Chipping in gets kids into the wind


News staff writer

June 10, 2006

Each spring more than a hundred Hood River Middle School students sign up for a class called Wind Sports. Due to limited resources, a lucky group of 45 get into the class, which is designed to teach youngsters the basics of windsurfing and kiteboarding.

After working on swimming skills and water fitness at the Hood River Aquatic Center, and practicing with simulators and trainer kites on land, the nine-week lesson climaxes for the kids with three all-day trips to the Hook.

Everyone in the class gets to windsurf inside the Hook. And about 20 of students who show interest and maturity have the opportunity try kiteboarding in the open river as well.

“We’re just interested in getting the kids interested and excited about the wind and the water and living here in the Gorge,” said instructors Joe Dolan and Eric Cohn. “Windsurfing or kiteboarding … it doesn’t matter. We just want to get kids out on the water having fun and challenging themselves.”

With volunteer instructors from local windsurfing and kiteboarding schools and the Hood River County Sheriff’s Office, and gear provided by a group devoted local businesses, students take part in what many consider the best class they’ve ever had. And this year’s class got lucky. Their three days on the water were this week, and they were graced with blue skies and the best wind of the spring.

“This is so much fun,” said student Hunter Knoll on Wednesday, decked in a wetsuit and waiting patiently for his turn to body-drag with an instructor. “This is way better than being in school all day. It’s so much fun to learn a new sport.”

“The best part of the class is definitely being out on the river,” Grant Young said as he rested with Knoll. “It’s pretty sweet really; most school classes aren’t nearly as fun. But you have to be careful and make sure you’re safe. You can’t do anything stupid out there or you’ll end up skipping across the water.”

As the two take a breather on the shore, volunteer instructors and HRMS teacher Joe Dolan a rebusy helping kids windsurf in the Hook, where Big Winds has 25 up to date windsurfing boards and sails available for the kids. Most kids learn to stay up-wind within the first hour on the water. By the end of the first day they are, for the most part, sailing upwind at will. Many students also learn to beach start, tack and jibe.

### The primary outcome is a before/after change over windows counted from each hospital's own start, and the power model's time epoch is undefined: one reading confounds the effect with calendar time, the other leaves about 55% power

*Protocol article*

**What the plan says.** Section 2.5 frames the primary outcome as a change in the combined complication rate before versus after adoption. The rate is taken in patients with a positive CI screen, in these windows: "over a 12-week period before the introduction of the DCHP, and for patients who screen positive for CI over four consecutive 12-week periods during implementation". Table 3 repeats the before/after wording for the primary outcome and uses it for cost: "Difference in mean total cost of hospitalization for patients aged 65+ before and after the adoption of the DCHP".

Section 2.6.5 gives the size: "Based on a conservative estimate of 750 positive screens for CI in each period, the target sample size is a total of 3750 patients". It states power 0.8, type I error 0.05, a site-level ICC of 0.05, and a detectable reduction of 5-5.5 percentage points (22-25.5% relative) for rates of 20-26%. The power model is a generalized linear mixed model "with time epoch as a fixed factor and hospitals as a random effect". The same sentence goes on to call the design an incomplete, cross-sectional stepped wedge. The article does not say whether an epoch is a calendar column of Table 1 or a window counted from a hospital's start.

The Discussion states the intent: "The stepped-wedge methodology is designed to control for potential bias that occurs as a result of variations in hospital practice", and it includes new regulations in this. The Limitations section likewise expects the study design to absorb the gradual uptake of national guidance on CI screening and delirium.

“It’s great to hear kids asking for help with genuine excitement and enthusiasm, as they work to master new skills,” Dolan commented.

Meanwhile, Cohn and Jim and Cori Bison of New Wind Kiteboarding School work with the kids who want to try kiteboarding. New Wind provided professional instructors and jetskis and the land crew was organized by local Slingshot rider Laura Maher.

A handful of kids in the class hop off of their sailboards in the Hook, cross the road, and try body-dragging from the Hook downwind toward the Event Site. Jet-skis on the river, manned by more volunteers, follow for safety, helping re-launch kites when they crash and giving draggers a ride back to the Hook.

“I’m going to try it with a board next,” Knoll said. “I think snowboarding will help me because I’ll know where the board is and how to stand up on it. I’m a little nervous because you really have to know what’s going on with the wind and the kite or you can pay the consequences.”

Later that afternoon Knoll went back out. With Jim Bison coaching by his side on a Jet-Ski and Cohn helping from the water, Knoll slipped a board on his feet, pumped the kite a few times and took his first solo ride on a kiteboard.

Bison and Cohn shouted with encouragement, seeming more excited than Knoll, who stayed focused on keeping his kite in the air as he sunk back into the water. On his third time up, Knoll discovered one of the first lessons a rookie kiter learns: Getting up on a board is one thing and figuring out what to do once you’re on your feet and gaining speed is another.

A decent face plant slowed the eighth-grader down in fine form.